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Putting green clipping yield, canopy reflectance, and vegetative indices by time from colorant and spray oil combination product application


Schlossberg, Maxim (2022), Putting green clipping yield, canopy reflectance, and vegetative indices by time from colorant and spray oil combination product application, Dryad, Dataset,


Multispectral radiometry resolutely quantifies canopy attributes of similarly managed monocultures over wide and varied temporal arrays. Likewise, liquid phthalocyanine-containing products are commonly applied to turfgrass as a spray pattern indicator, dormancy colorant, and/or product synergist. While perturbed multispectral radiometric characterization of putting greens within 24 h of treatment by synthetic phthalocyanine colorant has been reported, explicit guidance on subsequent use is absent from the literature. Our objective was to assess creeping bentgrass (Agrostis stolonifera L. ‘Penn G2’) putting green reflectance and growth one to 14 d following semi-monthly treatment by synthetic Cu II phthalocyanine colorant (Col) and petroleum-derived spray oil (PDSO) combination product at a 27 L ha–1 rate and/or 7.32 hg ha–1 soluble N treatment by one of two commercial liquid fertilizers. As observed in a bentgrass fairway companion study, mean daily shoot growth and canopy dark green color index (DGCI) increased with Col+PDSO complimented N treatment. Yet contrary to the fairway study results, deflated mean normalized differential red edge (NDRE) or vegetative index (NDVI) resulted from an associated Col+PDSO artifact that severely impeded near infrared (810-nm) putting green canopy reflectance. Regardless of time from Col+PDSO combination product treatment, the authors strongly discourage turfgrass scientists from employing vegetative indices that rely on 760- or 810-nm canopy reflectance when evaluating such putting green systems.


The requested information is described ad nauseum in the Materials & Methods section of the ‘Related Works.’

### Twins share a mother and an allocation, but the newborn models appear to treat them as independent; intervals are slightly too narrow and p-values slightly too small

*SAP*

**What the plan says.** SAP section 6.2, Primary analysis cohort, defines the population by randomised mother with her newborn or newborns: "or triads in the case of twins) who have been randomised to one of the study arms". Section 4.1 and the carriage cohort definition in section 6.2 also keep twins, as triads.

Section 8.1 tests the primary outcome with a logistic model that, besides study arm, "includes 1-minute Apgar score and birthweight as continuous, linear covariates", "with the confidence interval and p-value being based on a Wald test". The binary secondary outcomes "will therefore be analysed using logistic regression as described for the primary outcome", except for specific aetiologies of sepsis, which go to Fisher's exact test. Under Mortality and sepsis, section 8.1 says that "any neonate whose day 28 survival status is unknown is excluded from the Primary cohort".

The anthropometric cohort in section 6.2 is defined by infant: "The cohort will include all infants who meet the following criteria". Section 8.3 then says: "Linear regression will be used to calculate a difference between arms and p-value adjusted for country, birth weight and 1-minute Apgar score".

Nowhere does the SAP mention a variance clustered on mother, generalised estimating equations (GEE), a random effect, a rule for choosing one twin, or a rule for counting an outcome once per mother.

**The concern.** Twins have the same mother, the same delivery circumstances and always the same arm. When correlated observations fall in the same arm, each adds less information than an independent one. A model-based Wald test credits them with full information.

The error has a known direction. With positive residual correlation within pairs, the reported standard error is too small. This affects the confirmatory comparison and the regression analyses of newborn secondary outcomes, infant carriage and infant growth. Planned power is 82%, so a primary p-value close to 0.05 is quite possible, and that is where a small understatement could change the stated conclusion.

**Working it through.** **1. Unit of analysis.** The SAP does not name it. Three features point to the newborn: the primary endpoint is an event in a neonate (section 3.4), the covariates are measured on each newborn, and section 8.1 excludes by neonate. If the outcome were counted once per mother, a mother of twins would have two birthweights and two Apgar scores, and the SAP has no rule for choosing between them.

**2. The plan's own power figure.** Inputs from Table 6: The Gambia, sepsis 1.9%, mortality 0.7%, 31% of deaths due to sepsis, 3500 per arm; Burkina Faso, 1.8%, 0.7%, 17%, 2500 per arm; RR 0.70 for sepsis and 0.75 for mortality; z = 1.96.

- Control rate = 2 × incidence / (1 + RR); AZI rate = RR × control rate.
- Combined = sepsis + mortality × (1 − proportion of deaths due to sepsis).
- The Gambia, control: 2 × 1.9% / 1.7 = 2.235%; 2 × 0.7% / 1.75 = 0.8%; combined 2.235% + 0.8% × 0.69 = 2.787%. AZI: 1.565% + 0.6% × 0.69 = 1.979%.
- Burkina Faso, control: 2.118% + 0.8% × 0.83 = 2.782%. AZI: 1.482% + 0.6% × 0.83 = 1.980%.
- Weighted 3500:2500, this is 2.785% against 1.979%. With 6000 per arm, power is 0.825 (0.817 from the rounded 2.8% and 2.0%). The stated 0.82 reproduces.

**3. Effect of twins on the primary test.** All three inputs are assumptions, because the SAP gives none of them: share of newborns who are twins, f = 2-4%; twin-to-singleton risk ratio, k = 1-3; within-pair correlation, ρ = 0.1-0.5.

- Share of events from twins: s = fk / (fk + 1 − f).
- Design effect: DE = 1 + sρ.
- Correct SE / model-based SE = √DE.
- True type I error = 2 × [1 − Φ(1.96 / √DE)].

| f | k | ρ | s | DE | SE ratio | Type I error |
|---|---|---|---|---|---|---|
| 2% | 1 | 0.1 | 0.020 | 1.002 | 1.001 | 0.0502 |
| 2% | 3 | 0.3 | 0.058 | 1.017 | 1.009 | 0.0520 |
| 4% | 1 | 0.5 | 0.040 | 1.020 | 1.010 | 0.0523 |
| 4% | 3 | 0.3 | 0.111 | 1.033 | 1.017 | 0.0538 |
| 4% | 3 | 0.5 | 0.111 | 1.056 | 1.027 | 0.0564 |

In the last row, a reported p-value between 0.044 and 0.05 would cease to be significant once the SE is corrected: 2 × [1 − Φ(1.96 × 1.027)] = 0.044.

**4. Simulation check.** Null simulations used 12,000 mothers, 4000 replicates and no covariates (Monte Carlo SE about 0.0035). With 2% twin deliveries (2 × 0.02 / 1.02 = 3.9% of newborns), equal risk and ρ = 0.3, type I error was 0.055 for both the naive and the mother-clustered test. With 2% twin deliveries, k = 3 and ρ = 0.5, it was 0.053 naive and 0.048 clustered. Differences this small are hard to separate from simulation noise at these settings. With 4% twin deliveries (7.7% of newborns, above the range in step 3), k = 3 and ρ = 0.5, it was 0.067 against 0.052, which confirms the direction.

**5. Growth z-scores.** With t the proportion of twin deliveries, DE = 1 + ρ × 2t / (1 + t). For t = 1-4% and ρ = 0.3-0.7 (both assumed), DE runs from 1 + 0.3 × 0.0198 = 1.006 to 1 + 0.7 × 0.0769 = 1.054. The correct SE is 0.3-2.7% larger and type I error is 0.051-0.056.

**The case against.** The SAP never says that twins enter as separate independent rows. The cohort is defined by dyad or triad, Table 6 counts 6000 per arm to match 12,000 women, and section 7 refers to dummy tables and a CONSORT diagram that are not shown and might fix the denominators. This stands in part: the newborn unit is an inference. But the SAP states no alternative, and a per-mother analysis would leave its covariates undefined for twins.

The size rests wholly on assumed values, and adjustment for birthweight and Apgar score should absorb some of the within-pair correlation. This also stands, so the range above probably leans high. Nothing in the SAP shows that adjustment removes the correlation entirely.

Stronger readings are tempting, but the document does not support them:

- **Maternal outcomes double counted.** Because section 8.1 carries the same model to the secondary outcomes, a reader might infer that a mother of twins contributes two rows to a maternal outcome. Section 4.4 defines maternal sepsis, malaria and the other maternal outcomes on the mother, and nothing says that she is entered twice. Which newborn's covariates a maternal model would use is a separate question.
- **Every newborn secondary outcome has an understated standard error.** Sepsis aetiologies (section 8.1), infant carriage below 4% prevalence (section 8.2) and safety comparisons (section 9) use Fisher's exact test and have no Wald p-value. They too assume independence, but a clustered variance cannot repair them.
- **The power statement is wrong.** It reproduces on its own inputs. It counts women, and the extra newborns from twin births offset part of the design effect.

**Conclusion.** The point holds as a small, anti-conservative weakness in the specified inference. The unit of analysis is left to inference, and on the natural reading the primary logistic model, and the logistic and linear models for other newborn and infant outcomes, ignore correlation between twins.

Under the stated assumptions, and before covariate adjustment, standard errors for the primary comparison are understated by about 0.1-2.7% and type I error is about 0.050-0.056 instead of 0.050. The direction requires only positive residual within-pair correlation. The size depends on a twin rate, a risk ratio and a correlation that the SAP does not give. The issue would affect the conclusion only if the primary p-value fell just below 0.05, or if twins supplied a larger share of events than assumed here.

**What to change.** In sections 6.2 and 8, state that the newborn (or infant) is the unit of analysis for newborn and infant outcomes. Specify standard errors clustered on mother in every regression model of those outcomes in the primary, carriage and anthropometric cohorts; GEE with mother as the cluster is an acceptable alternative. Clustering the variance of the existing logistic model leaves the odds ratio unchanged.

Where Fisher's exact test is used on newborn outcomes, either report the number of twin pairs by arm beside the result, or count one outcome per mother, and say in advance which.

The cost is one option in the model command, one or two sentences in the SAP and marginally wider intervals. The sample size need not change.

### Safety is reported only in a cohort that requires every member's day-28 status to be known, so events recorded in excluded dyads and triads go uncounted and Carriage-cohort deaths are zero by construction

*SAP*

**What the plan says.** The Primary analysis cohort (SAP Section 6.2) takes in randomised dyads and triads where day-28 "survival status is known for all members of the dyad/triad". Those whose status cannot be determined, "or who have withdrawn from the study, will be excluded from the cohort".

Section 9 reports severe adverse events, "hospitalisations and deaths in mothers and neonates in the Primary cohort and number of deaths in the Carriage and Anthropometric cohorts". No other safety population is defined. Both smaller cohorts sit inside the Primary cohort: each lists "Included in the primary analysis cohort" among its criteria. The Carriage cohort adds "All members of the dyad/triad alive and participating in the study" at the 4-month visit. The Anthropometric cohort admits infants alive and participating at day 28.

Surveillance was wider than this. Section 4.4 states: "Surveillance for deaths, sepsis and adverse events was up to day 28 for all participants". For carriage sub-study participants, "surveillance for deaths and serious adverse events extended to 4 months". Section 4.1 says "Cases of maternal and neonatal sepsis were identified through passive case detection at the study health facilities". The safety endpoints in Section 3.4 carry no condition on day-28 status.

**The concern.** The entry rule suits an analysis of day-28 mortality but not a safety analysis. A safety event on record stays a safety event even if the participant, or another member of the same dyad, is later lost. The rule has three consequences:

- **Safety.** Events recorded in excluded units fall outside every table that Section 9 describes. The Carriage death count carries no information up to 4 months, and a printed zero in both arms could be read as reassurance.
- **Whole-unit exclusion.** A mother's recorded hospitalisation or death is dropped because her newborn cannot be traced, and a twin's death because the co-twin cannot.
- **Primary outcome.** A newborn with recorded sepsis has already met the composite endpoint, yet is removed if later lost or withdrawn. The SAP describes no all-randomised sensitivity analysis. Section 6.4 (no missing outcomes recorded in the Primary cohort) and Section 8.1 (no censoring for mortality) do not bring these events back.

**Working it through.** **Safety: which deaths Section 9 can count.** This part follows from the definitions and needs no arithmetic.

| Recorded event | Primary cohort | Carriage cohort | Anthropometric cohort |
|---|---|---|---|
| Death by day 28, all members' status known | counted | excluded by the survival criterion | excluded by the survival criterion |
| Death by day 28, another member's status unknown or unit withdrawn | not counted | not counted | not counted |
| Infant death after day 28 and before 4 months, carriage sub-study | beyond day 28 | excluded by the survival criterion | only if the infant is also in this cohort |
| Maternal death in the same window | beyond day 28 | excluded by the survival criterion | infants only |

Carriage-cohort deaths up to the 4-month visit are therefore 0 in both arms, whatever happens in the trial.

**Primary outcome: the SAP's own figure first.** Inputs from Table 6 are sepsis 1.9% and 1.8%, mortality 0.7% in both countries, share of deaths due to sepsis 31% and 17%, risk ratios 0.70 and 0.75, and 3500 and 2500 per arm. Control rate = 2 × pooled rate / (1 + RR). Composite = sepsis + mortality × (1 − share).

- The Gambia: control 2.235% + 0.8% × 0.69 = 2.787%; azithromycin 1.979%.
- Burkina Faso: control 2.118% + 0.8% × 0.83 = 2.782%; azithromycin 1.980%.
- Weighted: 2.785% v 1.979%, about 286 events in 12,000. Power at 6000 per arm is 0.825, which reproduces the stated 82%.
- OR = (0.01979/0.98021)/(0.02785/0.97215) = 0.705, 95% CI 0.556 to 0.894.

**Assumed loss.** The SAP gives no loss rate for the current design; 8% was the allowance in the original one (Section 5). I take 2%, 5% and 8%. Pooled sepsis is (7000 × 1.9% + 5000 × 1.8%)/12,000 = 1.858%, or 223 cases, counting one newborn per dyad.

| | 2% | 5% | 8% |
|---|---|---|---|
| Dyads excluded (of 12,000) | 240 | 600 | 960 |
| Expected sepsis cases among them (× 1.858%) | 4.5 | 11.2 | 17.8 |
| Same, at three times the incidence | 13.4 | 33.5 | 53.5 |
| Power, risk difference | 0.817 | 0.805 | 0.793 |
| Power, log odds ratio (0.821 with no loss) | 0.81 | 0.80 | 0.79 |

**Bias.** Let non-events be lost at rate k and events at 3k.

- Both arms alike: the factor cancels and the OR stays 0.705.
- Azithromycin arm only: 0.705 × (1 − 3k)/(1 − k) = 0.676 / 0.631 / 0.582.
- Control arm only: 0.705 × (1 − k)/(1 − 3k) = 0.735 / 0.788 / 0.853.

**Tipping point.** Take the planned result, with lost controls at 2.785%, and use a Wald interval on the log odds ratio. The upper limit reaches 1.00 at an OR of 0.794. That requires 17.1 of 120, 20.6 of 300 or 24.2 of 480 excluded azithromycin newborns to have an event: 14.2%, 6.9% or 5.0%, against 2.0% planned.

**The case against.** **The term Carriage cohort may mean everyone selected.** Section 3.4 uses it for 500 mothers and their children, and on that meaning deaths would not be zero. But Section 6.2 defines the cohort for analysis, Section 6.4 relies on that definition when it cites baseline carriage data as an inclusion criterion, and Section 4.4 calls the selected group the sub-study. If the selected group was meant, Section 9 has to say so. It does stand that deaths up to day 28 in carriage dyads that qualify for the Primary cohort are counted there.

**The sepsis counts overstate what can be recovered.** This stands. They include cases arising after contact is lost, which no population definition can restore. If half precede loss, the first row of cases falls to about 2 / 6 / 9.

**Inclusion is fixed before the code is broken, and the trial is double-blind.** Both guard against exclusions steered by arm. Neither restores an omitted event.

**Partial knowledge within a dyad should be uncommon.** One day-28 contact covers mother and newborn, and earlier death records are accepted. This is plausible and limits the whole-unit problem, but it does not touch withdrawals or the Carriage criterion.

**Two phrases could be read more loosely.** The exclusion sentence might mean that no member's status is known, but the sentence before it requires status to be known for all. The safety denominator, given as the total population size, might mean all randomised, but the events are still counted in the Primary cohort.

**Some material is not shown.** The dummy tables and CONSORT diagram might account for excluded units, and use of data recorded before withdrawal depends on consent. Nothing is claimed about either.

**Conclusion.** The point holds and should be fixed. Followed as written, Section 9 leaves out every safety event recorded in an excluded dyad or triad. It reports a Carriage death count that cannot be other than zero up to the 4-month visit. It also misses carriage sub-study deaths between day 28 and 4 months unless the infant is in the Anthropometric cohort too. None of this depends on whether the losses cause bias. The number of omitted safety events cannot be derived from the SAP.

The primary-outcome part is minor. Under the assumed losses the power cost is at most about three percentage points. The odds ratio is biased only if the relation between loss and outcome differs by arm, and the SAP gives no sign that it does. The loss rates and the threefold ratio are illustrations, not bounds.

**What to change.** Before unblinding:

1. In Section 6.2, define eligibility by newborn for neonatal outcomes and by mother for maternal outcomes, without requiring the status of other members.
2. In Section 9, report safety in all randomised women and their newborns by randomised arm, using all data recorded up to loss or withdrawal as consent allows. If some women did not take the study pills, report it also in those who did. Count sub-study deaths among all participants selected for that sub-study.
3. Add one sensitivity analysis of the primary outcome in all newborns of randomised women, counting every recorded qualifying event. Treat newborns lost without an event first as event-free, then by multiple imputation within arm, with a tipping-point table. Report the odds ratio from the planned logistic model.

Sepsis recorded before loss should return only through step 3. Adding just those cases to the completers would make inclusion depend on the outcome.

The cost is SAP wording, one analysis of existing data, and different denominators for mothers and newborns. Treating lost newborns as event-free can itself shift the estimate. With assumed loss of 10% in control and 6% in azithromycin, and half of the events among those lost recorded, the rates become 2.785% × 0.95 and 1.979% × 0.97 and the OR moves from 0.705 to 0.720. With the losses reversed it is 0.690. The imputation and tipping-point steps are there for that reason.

On 2. Nov., the author mistakenly uploaded a raw data file. Specifically, the daily clipping yield data, dCY (2nd worksheet/tab), that contained 150 observations. The statistical model and analysis of dCY data described in the ‘Related Works’ results report means and inference from a 148-observation dataset. The SAS output for each the reduced (n=148) and full (n=150) datasets are now included in data files.

Mowing turfgrass at a 3.3-mm height of cut is fraught with sampling error risk. Sometimes the mower picks up fine sand particles that imbed in the clipping sample unnoticed. Alternatively, seams of the collection sacks develop gaps where clippings are irretrievably lost. These occurrences result in erroneously high or low mass measurements respectively. We do our best to prevent these issues, but of the 150 observations collected over 2 years, two dCY observations fell >3 standardized residuals from the predicted. More importantly, retention of these observations precluded abidance of the constant variance and normal distribution assumptions (of ANOVA).

Employ of garden variety dCY transformations were unsuccessful. Thus, we co-authors elected to omit the two outlying observations as missing data. We took the degrees of freedom penalty, which is clearly indicated in Table 2 of the ‘Related Works,’ where a 98-df error term is used to test the DAI and TRTxDAI effects (rather than 100). The reduced dataset (n=148) resulted in a better model fit, as indicated by its lesser -2 log likelihood fit statistic, relative to analysis of the full dataset (n=150). Model diagnostics on the reduced dataset met all required assumptions.

Again, the model diagnostics issue and resolution are squarely depicted in the two attached SAS outputs, and/or by reanalysis of dCY using the 2 Nov. (full) and 8 Nov. (reduced) dCY data sets freely available to you in ‘Data Files.’

Data files voluntarily uploaded to Dryad, at a cost of $120 US, may not be deleted. It is a strict Dryad policy. Thus, the authors were compelled to append the two regrettably-conflicting datasets with the above explanation, today, 30 Nov. 2022. We hope you have found this explanation helpful and encourage you to forward your questions or comments to Max Schlossberg at


USDA-NIFA, Award: 1023224